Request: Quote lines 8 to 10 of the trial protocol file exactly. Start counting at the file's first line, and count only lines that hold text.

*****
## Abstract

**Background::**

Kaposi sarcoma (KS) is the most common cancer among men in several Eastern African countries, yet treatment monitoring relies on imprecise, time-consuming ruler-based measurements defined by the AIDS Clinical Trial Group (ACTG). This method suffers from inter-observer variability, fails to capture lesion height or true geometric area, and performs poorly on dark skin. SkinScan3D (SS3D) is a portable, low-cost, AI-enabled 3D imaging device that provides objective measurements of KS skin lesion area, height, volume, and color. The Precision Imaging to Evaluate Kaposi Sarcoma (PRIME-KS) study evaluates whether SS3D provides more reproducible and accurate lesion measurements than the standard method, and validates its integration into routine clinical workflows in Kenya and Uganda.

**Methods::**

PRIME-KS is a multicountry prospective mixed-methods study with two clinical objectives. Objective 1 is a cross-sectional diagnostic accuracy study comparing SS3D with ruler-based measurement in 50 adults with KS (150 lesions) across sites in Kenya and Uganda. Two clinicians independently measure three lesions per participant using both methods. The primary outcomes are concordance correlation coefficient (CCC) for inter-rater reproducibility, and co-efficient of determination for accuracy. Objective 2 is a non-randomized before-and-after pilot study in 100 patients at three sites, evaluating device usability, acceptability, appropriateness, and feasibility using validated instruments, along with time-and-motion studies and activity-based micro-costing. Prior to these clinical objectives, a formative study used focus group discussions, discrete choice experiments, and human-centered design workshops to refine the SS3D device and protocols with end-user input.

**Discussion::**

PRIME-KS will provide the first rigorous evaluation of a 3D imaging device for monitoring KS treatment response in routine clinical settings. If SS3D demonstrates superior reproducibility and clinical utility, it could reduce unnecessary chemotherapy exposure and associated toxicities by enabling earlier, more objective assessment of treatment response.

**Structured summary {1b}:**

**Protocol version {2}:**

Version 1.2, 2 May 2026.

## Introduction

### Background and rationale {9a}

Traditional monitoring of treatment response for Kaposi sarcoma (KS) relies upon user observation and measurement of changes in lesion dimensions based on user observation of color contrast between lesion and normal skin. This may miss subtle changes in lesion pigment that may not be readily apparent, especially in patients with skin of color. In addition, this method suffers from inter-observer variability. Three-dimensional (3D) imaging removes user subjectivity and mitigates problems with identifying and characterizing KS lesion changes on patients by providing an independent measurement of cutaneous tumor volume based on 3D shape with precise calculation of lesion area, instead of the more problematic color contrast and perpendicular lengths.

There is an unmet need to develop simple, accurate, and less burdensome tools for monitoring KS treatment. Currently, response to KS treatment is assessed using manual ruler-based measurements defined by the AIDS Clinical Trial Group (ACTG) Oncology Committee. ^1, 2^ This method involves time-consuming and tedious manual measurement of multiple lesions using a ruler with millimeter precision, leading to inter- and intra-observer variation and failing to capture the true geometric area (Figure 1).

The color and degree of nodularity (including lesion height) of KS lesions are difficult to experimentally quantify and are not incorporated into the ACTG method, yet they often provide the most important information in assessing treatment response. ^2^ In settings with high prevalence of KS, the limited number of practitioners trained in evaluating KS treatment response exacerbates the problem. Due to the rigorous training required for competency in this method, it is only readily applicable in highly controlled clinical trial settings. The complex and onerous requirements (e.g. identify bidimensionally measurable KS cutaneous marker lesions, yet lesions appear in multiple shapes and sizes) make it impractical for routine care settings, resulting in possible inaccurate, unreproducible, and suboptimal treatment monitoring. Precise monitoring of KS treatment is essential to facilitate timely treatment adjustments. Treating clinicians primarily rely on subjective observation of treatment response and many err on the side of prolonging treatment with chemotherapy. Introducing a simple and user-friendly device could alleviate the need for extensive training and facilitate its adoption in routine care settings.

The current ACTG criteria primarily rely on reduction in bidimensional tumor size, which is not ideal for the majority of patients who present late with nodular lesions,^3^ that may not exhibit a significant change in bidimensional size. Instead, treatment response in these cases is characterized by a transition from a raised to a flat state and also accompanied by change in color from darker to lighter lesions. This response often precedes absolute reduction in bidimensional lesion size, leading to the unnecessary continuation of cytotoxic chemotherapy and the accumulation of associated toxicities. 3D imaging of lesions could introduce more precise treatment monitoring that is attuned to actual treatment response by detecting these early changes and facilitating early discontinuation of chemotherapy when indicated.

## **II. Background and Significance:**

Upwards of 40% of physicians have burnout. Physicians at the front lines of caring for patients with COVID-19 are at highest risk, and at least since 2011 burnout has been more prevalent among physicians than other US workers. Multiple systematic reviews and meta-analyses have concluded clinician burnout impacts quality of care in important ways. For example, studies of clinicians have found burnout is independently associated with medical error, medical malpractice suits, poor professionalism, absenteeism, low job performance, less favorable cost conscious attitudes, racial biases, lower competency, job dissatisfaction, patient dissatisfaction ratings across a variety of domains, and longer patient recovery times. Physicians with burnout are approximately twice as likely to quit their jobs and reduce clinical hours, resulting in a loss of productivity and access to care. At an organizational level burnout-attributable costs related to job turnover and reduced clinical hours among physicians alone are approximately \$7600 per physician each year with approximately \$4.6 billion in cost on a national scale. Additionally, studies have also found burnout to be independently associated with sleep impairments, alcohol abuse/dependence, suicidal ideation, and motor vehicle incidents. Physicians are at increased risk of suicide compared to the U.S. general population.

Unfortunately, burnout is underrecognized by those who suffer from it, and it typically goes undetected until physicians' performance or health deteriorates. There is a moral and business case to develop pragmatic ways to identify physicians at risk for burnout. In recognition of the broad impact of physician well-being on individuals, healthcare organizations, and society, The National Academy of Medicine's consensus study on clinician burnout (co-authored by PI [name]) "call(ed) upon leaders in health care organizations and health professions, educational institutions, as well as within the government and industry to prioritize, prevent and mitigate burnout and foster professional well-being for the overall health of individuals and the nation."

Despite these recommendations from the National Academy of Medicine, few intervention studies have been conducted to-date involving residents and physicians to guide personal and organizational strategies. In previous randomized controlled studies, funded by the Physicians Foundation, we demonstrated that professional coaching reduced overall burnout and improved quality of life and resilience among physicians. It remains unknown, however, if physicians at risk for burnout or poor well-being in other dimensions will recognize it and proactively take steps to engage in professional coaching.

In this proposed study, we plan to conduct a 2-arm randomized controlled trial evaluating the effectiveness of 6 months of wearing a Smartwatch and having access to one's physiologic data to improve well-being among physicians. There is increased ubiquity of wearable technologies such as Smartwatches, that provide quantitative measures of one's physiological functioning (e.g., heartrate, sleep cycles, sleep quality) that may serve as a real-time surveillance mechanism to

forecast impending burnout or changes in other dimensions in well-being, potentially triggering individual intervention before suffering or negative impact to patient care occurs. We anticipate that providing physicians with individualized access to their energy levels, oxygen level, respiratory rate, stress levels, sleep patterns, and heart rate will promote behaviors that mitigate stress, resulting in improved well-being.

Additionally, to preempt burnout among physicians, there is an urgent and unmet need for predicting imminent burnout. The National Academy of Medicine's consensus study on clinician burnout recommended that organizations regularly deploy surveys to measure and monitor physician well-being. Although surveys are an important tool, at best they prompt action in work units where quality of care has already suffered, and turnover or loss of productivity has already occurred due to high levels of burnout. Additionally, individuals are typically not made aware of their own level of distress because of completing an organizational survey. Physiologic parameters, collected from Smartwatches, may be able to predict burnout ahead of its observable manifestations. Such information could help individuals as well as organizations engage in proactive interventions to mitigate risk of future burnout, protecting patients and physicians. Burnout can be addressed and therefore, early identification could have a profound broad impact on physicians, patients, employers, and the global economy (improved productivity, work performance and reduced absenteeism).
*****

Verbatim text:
**Structured summary {1b}:**

**Protocol version {2}:**

Version 1.2, 2 May 2026.